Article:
It can often be a struggle to have your voice or ideas heard but with persistence, and a huge dose of stubbornness, I started to feel that the people in the room were listening, and I was being asked for my ideas. It didn’t happen quickly, or easily, and I’d be lying if I said that the feeling of being seen as the token female doesn’t still hit sometimes. Imposter syndrome is also very real but again, gaining more confidence in my own ability and knowing that I am good at what I do, it happens less now than it used to.

I also feel that I have had to work far harder than any of my male colleagues to get into the position I am in now. 

What are your top three greatest accomplishments you have achieved during your career so far?

  • Building a business where people are the focus, both from a team and client perspective. I’ve worked with and for some great people through my career, but I have also worked for some whose behaviours were less than supportive and helped me be absolutely clear about the sort of leader I wanted to be should I ever get to that position. For me, the most important thing will always be the happiness of my team and clients and that has been the basis for everything I have done since I moved into my current role as Director of Cyber.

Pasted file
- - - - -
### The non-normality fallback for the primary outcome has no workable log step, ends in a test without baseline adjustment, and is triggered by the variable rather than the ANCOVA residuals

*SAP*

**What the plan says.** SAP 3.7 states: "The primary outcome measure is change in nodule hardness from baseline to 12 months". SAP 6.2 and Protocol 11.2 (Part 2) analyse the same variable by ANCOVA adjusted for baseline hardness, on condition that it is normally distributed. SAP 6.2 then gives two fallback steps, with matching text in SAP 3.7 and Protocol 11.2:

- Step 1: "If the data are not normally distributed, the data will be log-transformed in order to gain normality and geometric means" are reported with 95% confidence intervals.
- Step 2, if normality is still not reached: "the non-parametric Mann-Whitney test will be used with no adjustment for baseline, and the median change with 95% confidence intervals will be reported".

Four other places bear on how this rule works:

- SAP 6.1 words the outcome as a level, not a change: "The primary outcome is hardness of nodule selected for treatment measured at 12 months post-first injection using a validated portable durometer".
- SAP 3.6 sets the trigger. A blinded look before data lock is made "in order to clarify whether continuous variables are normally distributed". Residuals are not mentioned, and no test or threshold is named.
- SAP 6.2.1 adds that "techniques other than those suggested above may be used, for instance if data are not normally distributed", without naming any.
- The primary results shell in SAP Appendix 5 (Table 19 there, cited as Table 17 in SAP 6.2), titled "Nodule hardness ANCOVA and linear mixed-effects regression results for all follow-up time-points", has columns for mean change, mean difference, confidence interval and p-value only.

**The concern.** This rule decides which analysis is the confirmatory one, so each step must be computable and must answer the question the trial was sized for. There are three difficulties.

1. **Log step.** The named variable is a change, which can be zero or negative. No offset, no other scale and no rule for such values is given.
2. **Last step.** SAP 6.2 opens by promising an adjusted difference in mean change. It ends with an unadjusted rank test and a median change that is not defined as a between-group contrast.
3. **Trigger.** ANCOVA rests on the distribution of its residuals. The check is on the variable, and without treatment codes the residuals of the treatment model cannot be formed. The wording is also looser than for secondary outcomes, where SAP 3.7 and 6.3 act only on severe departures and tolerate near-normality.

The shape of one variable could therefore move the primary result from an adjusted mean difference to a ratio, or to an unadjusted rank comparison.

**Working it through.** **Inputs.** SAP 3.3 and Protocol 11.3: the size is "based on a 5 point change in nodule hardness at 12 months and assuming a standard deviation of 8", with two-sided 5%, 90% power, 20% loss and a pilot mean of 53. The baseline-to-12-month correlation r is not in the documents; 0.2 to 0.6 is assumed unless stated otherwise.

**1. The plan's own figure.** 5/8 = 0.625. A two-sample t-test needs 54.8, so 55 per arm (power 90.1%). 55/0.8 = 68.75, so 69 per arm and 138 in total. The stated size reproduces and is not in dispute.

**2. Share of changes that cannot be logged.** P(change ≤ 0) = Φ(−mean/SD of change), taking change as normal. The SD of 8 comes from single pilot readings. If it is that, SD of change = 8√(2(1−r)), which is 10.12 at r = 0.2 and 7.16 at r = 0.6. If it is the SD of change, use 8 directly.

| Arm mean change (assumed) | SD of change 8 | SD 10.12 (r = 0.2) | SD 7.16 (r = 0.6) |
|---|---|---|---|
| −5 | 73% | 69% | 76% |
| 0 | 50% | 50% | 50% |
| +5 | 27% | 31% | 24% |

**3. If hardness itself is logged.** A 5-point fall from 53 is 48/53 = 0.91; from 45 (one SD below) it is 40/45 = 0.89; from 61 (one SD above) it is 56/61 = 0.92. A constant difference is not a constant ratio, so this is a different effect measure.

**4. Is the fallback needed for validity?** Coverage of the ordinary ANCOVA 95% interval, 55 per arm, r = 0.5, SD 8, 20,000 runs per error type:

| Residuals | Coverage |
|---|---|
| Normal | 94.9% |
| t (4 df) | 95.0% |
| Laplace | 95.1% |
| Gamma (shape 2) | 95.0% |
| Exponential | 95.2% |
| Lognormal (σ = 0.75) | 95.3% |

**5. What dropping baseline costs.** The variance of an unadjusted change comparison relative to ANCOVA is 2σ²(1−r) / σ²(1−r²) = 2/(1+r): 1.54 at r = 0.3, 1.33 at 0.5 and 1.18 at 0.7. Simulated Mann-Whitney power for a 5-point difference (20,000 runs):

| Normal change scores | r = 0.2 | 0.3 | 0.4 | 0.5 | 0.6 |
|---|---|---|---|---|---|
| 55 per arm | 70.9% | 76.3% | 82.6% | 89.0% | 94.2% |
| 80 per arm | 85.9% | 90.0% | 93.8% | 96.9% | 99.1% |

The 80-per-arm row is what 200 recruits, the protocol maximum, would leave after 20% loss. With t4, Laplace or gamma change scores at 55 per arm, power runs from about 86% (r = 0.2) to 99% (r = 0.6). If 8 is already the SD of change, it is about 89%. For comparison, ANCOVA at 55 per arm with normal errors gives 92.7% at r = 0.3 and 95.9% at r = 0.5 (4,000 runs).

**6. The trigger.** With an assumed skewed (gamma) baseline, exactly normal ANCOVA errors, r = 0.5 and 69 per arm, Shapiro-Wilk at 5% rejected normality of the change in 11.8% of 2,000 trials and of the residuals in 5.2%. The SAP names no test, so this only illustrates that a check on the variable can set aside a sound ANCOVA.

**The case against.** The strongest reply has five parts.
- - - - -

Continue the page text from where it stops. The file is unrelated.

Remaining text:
• Staying true to me, my ideas and my vision for the business that I wanted to build. I needed it to be something I was proud of, something that provided value and where clients wanted to return time after time. Being able to do this successfully whilst also raising a young family and ensuring I didn’t lose my time with them is something that took a lot of thought, planning and support from my husband but that I feel really proud that I’ve been able to do.
  • Working with and supporting young people through various competitions such as the NCSC Cyber First Girls Competition and Cyber Centurion. I also spend time with local schools, running Cyber Spotlight workshop days to highlight all the amazing opportunities within our industry in the hope of inspiring them to consider a cyber career in the future. I also support a charity that works to divert people who have been identified as being at risk of becoming involved in the criminal side of Cyber, and introduce them to the routes via various pathways into the ethical side of hacking.